The goal of this research is to bring a new, dynamic modeling perspective to organizational information technology (IT) implementation systems (using the Air Force GeoBase initiative as a real-world example) without compromising principles from the research literature. Undesired behavior patterns, from historically poor IT implementation performance, versus desired behavior patterns are incorporated into the model structure.
Using a system dynamics approach, multiple simulation runs under various initial conditions and organizational contexts are performed and compared over a short-term versus a long-term period of time. Based on these simulation runs, various mixes of management interventions, under varying conditions, are recommended to improve IT implementation performance based on manager and organizational goals.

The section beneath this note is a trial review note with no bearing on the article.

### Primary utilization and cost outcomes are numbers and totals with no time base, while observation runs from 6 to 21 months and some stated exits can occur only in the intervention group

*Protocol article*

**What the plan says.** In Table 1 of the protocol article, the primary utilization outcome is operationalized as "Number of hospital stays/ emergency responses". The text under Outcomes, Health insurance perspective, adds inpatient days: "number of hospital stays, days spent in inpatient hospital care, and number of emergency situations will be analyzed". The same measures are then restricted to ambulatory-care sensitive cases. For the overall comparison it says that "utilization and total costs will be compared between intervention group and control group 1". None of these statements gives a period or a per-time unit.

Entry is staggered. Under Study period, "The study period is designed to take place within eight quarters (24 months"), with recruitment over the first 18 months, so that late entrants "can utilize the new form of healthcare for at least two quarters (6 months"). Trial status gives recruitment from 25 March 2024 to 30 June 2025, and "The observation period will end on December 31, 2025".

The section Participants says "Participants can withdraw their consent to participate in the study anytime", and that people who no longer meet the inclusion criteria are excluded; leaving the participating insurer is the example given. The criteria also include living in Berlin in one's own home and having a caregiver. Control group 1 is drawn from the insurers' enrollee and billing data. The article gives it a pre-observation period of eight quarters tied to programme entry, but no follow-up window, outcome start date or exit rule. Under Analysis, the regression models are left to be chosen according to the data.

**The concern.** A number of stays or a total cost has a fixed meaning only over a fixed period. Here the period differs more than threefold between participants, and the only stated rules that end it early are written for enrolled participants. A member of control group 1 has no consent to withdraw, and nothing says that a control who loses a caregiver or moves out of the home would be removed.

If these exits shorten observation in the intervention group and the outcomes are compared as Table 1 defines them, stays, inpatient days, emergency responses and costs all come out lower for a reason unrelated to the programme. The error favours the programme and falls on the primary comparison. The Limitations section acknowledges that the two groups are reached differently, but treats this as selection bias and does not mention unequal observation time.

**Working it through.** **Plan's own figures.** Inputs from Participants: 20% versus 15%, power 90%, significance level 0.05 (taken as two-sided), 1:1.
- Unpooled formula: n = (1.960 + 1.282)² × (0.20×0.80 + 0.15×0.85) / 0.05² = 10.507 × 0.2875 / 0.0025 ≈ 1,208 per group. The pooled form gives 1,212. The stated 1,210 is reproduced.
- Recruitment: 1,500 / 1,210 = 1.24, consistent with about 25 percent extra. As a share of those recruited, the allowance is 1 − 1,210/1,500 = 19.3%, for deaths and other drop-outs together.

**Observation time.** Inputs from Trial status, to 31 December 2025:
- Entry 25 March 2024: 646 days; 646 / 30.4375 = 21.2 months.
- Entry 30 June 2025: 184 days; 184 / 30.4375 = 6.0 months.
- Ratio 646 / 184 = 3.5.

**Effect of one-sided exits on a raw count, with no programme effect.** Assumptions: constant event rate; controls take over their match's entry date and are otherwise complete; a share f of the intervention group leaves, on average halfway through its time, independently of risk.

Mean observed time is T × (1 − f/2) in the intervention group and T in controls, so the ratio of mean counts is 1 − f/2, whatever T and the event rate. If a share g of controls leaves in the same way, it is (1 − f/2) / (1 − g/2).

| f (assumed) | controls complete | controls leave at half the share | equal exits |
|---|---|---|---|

Generally, for better long-term system performance, learning management, with a focus on team learning, is the best single IT implementation tool. With a low level of organizational buy-in at the beginning of the IT implementation effort, change process management should be the initial focus of management effort. Reward system management provides a short-term spark, but its implementation effects are not carried over for long-term sustainment as readily as learning management or change process management.
Continuity management, though beneficial, does not provide as much bang for the buck as the other management interventions.